CARHART, JOHN WESLEY
CARHART, JOHN WESLEY (1834–1914). John Wesley Carhart, minister, physician, inventor, and writer, son of Daniel Sutton and Margaret (Martin) Carhart, was born on June 26, 1834, near Couymans, Albany County, New York. As a boy he possessed an inventive nature and once floated his own homemade miniature steam yacht on the Hudson River. He was ordained a Methodist minister at seventeen and received his D.D. degree from Union Seminary in Charlottesville, New York, in 1861. He was pastoring at Richmond, New York, when he met and married Theresa A. Mumford. They became the parents of eight children, one of whom died in infancy. Carhart pastored churches in Vermont, Massachusetts, and New York and published two books of poems, Sunny Hours (1859) and Poets and Poetry of the Hebrews (1865). In Troy he perfected an oscillating valve for steam engines, which he patented and for which he was paid several thousand dollars. In 1871 he was transferred to a pastorate in Racine, Wisconsin. There he invented a buggy powered by a two-cylinder steam engine called the Spark. Aided by his uncle, former Michigan State University professor H. S. Carhart, and financed by George W. Slausen, a wealthy lumberman, Carhart's Spark proved successful. However, he was pressured by townspeople to dismantle the machine after it caused the death of a valuable horse that had been frightened by the noise. Nevertheless, Carhart's invention was recognized years later by the American Manufacturers' Association as a forerunner of the automobile.
He subsequently used his plant to supply power for a job printer. After his move to a new pastorate at Oshkosh in 1874, the Carhart children began publishing a weekly newsletter, the Early Dawn, from a print shop set up in the church basement. This press printed the first issue of the Clarendon News from the proofs sent by Carhart's cousin, Lewis H. Carhart, who had founded the Clarendon colony in Texas in 1878. The success of that issue prompted Lewis to send for John Wesley's son, Edward Elmer Carhart, to come and set up the settlement's first local press. In 1880 Carhart resigned from the ministry after some dissensions with members of his conference. Believing his life's work at an end, he published an autobiography, Four Years on Wheels (1880). Subsequently, his earlier interest in medicine was renewed, and while pastoring in Pittsfield, Massachusetts, he studied for a semester at Berkshire Medical College. He received an M.D. Degree in 1883 with the first graduating class of the Chicago College of Physicians and practiced for a short time in Oshkosh.
In 1885 Carhart and the rest of his family followed Ed to Texas. They stayed briefly in Clarendon before moving to Lampasas. There Carhart started a weekly newspaper, the Lampasas Teacher, and also wrote a serial, "The Sign Rider," for the other Lampasas paper, the Leader. He then turned full-time to medicine and established himself in Lampasas and later in La Grange, Austin, and San Antonio as an outstanding skin and nerve specialist. He became a spokesman for better public sanitation practices. In 1893 he served as one of ten assistant secretaries general of the first Pan American Medical Congress in Washington, D.C.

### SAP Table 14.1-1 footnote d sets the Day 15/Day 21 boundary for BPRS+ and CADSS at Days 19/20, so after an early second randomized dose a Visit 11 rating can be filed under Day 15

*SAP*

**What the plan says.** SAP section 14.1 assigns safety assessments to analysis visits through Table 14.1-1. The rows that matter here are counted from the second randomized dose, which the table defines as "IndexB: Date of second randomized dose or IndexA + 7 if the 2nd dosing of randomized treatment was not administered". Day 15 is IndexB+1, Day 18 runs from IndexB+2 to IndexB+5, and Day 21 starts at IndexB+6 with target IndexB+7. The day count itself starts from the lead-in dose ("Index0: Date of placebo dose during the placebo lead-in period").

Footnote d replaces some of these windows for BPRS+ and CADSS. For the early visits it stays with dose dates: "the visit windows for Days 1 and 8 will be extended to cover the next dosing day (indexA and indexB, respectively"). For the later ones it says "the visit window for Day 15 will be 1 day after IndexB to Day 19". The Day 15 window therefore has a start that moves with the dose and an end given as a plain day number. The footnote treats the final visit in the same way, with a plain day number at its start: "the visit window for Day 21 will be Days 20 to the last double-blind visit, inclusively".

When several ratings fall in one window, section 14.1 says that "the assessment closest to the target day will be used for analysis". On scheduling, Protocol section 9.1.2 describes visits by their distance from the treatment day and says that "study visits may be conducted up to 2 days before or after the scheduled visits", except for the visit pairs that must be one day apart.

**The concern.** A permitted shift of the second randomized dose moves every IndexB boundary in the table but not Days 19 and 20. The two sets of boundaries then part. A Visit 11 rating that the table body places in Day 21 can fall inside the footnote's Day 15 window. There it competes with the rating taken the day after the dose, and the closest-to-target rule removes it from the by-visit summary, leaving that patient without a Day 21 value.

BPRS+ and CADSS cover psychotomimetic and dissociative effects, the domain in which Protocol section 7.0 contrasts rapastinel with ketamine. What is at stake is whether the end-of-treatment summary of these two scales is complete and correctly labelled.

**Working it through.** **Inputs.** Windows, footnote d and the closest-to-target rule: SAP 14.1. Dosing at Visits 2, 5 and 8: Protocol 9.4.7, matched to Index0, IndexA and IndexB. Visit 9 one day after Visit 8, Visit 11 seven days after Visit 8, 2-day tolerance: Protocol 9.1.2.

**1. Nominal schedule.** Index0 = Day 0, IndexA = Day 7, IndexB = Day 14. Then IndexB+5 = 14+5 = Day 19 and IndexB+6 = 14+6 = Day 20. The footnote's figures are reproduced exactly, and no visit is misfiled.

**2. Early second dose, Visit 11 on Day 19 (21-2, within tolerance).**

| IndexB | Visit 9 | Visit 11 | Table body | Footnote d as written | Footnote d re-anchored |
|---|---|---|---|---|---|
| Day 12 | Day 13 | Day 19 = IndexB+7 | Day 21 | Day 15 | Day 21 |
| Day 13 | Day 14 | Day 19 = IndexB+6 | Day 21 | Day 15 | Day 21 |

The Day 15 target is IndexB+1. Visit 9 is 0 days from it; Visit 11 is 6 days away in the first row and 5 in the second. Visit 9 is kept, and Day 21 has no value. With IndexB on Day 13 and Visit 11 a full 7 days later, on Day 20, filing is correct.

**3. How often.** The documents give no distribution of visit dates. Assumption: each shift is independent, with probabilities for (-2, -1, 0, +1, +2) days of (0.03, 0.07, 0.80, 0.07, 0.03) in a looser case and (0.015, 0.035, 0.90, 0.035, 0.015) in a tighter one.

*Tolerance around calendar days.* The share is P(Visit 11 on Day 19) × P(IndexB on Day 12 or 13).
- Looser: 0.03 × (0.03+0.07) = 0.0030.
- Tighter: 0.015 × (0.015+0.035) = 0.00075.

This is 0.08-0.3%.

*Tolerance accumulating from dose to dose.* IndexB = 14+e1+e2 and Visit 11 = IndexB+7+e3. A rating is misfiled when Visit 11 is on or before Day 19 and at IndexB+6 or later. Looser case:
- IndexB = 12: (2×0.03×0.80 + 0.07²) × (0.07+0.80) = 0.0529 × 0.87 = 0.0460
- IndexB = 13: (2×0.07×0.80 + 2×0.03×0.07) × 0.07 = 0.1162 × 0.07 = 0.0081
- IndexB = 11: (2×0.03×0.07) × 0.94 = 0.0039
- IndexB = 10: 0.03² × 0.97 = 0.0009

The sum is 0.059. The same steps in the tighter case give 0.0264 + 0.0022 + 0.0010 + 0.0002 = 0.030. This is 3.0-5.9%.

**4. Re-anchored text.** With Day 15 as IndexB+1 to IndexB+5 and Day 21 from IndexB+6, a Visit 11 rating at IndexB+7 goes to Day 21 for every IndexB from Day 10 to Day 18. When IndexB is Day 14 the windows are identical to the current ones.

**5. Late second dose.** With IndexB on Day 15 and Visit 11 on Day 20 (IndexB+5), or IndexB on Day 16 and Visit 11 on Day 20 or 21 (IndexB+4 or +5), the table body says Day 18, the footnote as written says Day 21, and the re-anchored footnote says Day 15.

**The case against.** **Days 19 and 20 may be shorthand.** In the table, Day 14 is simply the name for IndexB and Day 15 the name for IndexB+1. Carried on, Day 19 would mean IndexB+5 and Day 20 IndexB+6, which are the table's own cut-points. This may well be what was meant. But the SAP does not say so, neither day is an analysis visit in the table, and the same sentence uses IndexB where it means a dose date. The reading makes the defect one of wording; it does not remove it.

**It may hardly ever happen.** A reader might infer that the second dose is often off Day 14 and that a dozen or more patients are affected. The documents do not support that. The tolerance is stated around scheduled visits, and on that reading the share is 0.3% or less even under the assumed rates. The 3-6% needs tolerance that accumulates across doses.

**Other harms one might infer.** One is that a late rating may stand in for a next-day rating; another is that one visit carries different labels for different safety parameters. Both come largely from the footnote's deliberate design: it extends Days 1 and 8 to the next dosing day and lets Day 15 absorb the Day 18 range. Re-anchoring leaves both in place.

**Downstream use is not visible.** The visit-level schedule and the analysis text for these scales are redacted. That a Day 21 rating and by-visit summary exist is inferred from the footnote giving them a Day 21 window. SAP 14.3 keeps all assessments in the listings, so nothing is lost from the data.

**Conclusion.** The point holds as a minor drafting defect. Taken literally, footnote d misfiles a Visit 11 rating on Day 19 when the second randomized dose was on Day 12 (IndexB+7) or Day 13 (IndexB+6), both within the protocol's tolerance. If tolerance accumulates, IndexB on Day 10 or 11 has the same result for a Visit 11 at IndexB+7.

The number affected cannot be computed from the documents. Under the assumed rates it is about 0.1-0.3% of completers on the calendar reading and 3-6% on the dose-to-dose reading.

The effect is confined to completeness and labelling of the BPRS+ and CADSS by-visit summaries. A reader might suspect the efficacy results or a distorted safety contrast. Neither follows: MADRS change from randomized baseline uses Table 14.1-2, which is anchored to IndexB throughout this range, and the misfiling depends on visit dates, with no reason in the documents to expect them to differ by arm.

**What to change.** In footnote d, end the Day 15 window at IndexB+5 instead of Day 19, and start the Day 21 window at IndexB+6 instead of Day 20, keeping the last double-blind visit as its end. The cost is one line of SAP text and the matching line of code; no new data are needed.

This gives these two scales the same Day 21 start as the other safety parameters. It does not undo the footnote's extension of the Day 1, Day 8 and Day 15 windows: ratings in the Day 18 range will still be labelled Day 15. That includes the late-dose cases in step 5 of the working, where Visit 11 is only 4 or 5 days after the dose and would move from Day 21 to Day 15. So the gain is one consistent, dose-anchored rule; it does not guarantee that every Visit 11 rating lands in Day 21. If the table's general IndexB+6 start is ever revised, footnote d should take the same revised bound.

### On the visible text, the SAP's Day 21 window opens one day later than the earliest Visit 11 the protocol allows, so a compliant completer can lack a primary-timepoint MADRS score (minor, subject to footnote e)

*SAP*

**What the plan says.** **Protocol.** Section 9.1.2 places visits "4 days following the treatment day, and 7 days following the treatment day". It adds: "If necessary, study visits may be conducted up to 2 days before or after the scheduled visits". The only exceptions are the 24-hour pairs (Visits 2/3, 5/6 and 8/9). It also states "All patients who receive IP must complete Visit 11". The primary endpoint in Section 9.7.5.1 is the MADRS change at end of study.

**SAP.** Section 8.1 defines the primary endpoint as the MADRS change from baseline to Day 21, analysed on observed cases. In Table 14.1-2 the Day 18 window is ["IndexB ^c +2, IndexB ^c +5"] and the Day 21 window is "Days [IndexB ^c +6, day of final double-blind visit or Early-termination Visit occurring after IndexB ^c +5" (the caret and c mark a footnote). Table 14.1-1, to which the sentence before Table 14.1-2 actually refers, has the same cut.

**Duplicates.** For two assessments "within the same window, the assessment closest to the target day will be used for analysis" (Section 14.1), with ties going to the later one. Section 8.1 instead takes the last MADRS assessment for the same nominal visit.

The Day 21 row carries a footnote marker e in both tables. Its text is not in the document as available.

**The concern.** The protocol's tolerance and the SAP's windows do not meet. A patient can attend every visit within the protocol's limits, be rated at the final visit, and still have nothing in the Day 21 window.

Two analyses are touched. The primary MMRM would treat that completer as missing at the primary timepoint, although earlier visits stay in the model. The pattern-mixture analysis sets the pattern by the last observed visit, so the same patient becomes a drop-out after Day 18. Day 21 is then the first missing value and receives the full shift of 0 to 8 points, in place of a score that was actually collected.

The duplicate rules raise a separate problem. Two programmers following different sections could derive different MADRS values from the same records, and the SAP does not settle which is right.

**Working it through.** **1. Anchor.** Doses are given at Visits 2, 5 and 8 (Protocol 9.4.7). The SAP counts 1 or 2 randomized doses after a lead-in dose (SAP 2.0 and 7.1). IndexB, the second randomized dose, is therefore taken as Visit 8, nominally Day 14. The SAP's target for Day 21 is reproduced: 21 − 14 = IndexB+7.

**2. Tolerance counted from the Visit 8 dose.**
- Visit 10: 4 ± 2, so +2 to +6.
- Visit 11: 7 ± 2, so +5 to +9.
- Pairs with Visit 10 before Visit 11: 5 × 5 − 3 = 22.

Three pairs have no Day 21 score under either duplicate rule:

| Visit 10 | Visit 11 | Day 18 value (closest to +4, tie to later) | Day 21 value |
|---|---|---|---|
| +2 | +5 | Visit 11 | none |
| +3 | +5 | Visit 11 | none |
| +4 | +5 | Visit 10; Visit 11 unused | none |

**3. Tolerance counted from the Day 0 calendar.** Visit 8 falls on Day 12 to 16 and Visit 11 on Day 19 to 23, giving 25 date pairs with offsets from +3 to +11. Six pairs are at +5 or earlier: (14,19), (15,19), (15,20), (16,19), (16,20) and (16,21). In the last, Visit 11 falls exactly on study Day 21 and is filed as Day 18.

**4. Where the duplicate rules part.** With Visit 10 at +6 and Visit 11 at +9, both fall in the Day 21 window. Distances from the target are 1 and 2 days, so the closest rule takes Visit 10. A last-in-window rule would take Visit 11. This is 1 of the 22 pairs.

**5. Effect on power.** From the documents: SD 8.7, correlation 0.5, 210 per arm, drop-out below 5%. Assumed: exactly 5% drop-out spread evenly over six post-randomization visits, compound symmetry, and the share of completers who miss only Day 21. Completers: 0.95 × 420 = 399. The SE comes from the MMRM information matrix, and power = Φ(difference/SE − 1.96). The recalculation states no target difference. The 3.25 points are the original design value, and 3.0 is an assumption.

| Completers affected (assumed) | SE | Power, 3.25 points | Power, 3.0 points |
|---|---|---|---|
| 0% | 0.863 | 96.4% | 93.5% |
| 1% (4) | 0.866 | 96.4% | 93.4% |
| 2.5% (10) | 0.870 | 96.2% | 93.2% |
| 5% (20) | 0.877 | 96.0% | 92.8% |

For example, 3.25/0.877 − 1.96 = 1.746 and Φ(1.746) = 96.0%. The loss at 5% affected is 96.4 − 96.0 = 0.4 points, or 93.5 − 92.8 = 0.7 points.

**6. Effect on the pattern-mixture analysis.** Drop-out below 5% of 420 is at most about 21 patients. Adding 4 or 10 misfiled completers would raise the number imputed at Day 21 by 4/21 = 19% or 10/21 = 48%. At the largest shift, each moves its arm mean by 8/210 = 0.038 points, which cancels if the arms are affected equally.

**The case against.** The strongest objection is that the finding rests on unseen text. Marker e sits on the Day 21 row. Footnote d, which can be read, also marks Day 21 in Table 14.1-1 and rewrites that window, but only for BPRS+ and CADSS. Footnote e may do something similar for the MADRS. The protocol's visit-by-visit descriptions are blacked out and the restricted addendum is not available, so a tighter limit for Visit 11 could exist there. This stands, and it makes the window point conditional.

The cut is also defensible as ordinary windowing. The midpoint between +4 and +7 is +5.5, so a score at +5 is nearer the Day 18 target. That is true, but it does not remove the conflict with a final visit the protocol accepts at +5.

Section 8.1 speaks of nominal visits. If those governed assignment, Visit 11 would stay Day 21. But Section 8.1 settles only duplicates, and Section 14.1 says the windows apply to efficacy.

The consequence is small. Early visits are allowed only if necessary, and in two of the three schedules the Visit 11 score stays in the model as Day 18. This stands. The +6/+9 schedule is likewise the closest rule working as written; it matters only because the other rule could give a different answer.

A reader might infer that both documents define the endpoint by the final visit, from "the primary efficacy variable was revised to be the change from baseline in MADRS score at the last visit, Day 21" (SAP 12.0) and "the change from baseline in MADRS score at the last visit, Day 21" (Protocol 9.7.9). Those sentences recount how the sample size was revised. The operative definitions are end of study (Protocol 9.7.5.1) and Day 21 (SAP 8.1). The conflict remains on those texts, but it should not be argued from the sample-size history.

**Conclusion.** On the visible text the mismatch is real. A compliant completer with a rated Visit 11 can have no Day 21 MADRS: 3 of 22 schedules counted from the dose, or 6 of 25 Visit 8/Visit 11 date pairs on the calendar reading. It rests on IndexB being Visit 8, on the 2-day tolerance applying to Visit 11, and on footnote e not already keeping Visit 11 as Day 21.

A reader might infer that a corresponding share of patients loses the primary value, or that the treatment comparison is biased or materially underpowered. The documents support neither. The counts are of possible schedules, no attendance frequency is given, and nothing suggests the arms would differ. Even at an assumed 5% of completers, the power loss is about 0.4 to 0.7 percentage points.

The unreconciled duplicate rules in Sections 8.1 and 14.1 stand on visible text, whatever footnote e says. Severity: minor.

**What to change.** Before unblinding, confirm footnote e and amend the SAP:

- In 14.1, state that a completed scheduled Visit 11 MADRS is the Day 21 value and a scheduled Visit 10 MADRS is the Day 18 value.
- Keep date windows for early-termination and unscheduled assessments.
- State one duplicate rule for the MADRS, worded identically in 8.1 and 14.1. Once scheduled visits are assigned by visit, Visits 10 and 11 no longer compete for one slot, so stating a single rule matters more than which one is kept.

Carhart continued turning out newspaper stories and professional medical articles. His novel Norma Trist, published in 1895, was one of the earliest fictional treatments of homosexuality. The book was highly moralistic in tone, but critics as well as the reading public were horrified by such a work, and the author was arrested for "sending obscene literature through the mails." The case against him was later dismissed. In 1899 Carhart published his last work, Under Palmetto and Pine, a sensitive treatment of African Americans in Texas and their struggles against poverty and racial discrimination. He was recognized as the "father of the automobile" by the magazine the Horseless Age in 1903. Two years later he went to Paris as a guest of the French government at the International Automobile Exposition. There he received a cash award and certificate of honor for his pioneer invention. Carhart died at San Antonio on December 21, 1914, and was buried in Austin.
Violet M. Baird, "John Wesley Carhart," Texana 9 (Spring 1971). Willie Newbury Lewis, Between Sun and Sod (Clarendon, Texas: Clarendon Press, 1938; rev. ed., College Station: Texas A&M University Press, 1976). Jo Stewart Randel, ed., A Time to Purpose: A Chronicle of Carson County (4 vols., Hereford, Texas: Pioneer, 1966–72).
Image Use Disclaimer
All copyrighted materials included within the Handbook of Texas Online are in accordance with Title 17 U.S.C. Section 107 related to Copyright and “Fair Use” for Non-Profit educational institutions, which permits the Texas State Historical Association (TSHA), to utilize copyrighted materials to further scholarship, education, and inform the public. The TSHA makes every effort to conform to the principles of fair use and to comply with copyright law.
For more information go to: http://www.law.cornell.edu/uscode/17/107.shtml
If you wish to use copyrighted material from this site for purposes of your own that go beyond fair use, you must obtain permission from the copyright owner.
The following, adapted from the Chicago Manual of Style, 15th edition, is the preferred citation for this article.Handbook of Texas Online, H. Allen Anderson, "Carhart, John Wesley," accessed February 13, 2016, http://www.tshaonline.org/handbook/online/articles/fca52.
Uploaded on June 12, 2010. Published by the Texas State Historical Association.
Get Texas history everyday,
with day by day
Each day's email tells a little bit more of the story of Texas and links to our collection of more than 27,000 articles